When I began quilting in the early 1970s, I was immediately attracted to patterns depicting stained glass windows. I purchased a pattern, followed all instructions and produced an unreasonable facsimile of a stained glass window. I used solid colored cottons to depict the “glass” and, as recommended, black bias tape which was supposed to mimic the leading. NOT! Later in my quilting life, I was introduced to the wonders of batiks. The mottled colors were much more “glass-like” than the solids I had previously used in my stained glass wall hanging. Maybe I could try again. But, something still wasn’t right. It was that black bias tape.
At my urging, my husband had begun making REAL stained glass windows for our new home. After looking carefully at his finished product, I decided to try to mimic his work in fabric, using grey satin stitch, instead of bias tape, as “leading” along with batiks for the “glass.” I was on to something! Though very time-consuming, my “windows” were much more realistic than my previous attempts.
Never satisfied, I wanted to add luminescence to my next window. Scanning the aisles of my local JoAnn’s with coupon in hand, I came across a very sheer, pebble textured, iridescent fabric suitable for prom dresses. Would this do the trick? I used the newly acquired sheer fabric over a solid cotton, then appliqued the window pieces on top of it. When placed near a light source…instant luminescence! My window glowed! I could imagine the sun streaming through it. Through trial and error, my vision had been achieved. Entwined was a success. I had made a stained glass window in fabric. Hooray for the power of persistence!
My Aunt Mary Rose stood less than 5′ tall and weighed under 100 lbs., but she was a force to be reckoned with. She was an accomplished needlewoman who created the many family keepsakes we treasure to this day. Every new baby in our extended family came home from the hospital in a bonnet and sacque knit with great expertise by our aunt. She set the standard very high, not only for herself, but for those whose workmanship she chose to inspect.
I began sewing in my early teens, beginning with simple dress patterns and gradually progressing to the most difficult Vogue Couture. Examining the exterior of my latest garment wasn’t thorough enough for Mary Rose. The dreaded “The inside should always look as good as the outside” was an oft repeated remark of hers. She would turn the piece inside out and check every seam. Her critique seemed seldom kind, but brutally honest. She would, in great detail, point out each and every flaw as I stood by dejected. However, my next garment, and the next, and the next were much improved because of my determination to please her…just once.
I have a vivid memory of me in my newly created pink wool Easter suit. I was now the mother of two. Aunt Mary Rose stood ramrod straight in front of me and looked me up and down. She unbuttoned my jacket, examining the bound buttonholes and the hand stitched lining. She smiled. “Beautiful! Just beautiful!” I have never felt such a sense of accomplishment as I did at that moment. Aunt Mary Rose approved! To this day, with each and every project I undertake, her words swirl around my brain. My attention to detail has served me well with quilt show judges. I ALWAYS strive for perfection thanks to what, I now realize, was constructive criticism from Aunt Mary Rose. Thank you for lessons well learned, dear Aunt.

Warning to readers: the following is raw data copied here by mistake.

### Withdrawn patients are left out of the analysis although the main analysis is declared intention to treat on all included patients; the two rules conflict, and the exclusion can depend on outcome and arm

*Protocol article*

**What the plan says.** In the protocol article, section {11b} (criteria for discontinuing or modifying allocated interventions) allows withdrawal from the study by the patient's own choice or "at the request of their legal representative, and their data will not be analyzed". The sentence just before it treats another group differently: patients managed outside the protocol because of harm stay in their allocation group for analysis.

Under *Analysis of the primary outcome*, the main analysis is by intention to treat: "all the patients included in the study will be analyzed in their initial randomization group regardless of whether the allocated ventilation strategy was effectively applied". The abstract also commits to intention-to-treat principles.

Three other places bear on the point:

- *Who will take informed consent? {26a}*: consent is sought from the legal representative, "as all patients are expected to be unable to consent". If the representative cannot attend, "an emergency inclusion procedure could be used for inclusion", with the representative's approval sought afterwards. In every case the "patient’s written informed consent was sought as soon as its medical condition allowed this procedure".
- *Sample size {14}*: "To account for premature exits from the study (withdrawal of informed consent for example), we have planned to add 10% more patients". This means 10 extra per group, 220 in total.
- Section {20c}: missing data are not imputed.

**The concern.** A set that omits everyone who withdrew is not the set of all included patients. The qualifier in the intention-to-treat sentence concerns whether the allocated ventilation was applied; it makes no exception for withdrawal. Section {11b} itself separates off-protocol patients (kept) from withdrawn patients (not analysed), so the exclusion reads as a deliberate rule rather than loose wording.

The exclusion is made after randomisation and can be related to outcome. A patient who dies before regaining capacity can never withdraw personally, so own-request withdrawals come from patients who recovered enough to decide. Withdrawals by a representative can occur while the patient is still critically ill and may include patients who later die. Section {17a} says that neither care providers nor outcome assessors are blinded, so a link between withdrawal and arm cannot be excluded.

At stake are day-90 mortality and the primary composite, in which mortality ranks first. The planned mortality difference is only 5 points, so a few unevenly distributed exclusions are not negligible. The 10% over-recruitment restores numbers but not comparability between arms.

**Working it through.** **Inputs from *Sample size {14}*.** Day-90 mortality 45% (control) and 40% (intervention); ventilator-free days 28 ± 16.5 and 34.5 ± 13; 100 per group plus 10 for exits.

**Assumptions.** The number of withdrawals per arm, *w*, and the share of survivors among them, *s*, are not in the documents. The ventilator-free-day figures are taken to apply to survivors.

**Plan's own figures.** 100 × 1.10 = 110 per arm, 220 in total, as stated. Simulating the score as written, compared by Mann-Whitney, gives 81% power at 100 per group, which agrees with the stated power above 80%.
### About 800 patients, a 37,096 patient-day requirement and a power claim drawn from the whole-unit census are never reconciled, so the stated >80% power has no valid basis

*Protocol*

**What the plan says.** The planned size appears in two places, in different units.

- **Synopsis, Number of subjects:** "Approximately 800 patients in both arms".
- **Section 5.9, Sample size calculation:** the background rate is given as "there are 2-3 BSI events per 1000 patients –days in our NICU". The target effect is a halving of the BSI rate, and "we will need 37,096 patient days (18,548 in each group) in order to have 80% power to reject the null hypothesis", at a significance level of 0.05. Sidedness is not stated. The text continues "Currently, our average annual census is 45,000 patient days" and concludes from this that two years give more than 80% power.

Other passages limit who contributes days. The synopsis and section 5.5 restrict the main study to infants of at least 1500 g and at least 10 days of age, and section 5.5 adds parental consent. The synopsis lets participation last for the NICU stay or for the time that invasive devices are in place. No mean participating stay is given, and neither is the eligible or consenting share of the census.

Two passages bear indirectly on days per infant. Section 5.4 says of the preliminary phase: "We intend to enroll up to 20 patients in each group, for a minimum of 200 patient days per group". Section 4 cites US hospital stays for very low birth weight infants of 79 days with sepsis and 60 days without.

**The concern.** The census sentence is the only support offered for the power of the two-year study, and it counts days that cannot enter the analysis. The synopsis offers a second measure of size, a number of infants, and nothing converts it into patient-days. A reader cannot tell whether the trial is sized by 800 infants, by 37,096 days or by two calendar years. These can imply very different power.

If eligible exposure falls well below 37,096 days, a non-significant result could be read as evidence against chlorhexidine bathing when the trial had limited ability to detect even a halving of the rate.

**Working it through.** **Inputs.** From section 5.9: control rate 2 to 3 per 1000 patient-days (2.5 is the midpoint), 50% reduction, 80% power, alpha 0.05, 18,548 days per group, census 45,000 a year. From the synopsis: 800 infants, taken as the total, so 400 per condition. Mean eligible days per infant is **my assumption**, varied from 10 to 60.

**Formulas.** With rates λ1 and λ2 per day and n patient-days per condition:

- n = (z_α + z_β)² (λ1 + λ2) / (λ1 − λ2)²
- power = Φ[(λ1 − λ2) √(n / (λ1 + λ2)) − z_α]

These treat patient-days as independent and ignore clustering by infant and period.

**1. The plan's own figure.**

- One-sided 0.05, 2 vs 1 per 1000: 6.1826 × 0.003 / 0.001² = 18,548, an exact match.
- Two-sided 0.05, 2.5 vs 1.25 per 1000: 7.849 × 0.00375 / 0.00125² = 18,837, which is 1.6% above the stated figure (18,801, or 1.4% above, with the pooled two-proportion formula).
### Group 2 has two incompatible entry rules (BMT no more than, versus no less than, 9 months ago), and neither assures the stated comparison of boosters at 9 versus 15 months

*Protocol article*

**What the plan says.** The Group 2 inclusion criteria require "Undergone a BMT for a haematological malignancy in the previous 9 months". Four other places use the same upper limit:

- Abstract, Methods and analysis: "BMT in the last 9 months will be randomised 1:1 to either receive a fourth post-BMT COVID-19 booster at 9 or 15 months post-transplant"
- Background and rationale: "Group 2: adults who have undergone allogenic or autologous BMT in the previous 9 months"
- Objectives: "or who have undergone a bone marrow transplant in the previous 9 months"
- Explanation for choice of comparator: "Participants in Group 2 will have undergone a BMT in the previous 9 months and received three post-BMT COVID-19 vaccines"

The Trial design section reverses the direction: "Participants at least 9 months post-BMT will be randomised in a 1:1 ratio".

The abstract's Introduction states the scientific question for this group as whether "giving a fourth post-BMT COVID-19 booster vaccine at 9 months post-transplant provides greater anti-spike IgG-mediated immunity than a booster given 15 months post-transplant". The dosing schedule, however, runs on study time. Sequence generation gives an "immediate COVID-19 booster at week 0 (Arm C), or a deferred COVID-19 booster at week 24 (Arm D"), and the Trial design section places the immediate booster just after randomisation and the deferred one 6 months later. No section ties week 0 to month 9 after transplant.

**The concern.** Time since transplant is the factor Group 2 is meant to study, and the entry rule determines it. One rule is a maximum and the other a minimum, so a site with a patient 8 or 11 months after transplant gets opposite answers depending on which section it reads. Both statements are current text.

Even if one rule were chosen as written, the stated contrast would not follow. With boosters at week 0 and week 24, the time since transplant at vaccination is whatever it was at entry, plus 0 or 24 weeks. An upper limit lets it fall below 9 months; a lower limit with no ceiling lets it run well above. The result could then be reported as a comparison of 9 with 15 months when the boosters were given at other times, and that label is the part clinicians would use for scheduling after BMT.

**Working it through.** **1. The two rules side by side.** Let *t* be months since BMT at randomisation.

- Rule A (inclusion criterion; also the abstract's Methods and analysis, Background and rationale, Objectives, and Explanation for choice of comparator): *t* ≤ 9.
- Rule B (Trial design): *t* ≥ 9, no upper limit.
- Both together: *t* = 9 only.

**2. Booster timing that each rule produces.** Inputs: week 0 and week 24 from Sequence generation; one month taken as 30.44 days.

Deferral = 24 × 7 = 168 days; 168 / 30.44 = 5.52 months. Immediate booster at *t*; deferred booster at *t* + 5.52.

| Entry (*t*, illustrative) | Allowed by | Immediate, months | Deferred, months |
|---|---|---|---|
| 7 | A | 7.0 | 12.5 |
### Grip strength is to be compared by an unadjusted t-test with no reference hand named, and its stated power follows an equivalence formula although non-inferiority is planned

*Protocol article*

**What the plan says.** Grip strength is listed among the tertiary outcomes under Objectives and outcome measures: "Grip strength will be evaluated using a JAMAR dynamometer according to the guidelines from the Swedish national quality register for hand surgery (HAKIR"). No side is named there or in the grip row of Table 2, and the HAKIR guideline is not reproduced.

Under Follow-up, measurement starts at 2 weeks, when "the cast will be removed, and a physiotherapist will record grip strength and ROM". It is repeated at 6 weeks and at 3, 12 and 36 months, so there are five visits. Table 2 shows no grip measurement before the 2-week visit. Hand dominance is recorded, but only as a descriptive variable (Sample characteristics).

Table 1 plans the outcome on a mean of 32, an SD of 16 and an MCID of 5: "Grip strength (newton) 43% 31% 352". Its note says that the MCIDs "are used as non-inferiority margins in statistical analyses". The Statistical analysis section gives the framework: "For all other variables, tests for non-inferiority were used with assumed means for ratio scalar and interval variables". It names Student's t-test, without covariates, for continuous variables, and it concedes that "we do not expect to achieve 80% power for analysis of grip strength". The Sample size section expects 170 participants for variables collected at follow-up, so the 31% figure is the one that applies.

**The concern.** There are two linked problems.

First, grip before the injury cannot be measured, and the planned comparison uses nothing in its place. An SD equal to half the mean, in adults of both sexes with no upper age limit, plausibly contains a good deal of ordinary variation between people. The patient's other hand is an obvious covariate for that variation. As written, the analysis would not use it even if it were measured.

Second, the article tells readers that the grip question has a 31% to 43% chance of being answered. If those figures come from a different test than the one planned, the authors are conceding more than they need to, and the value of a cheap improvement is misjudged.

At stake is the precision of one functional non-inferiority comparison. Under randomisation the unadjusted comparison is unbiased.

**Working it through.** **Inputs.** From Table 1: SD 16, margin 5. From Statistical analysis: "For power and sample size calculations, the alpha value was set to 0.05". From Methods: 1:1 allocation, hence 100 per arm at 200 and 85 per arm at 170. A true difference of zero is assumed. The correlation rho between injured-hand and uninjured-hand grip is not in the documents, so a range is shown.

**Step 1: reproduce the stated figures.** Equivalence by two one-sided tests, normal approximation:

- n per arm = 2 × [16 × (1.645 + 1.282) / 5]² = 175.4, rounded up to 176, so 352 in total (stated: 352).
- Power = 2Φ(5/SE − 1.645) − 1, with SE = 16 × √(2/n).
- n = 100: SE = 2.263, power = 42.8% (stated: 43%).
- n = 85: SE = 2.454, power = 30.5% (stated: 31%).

Box. Box??? Box!!! That’s the way this brain works. Fellow ARTAA member, Joanna, suggested the word BOX as a challenge to those in our fiber artists’ group who chose to participate. Of course, loving a challenge as I do, count me in. Thumbing through a craft magazine to kill time on a plane, I came across directions to make a box. File that one until needed (then hope you can find it in the jumble you call a studio). O.K. Directions found. Black fabric boxes made, now, what to fill them with? Having collected men’s silk ties for some 50 years, I thought it might be the perfect time to actually USE some of them. The wide ones from the 80s worked best. Look for color and wild pattern. Done. Needs a little more pizzazz. Beads! Lots of beads. Let the tie tell you where to put them. Select and stitch, select and stitch til the cows come home. Looking good! Brainstorm…secure beaded silk pieces to styrofoam blocks and insert into boxes. Getting there. Boxes need to be placed on something. Glitz! Nothing like a little glitz! Circles are my thing. Circles will work, glitzy gold circles. YES! Header with sleeve, everything connected, brass buttons added. Voila! Tie? Gee!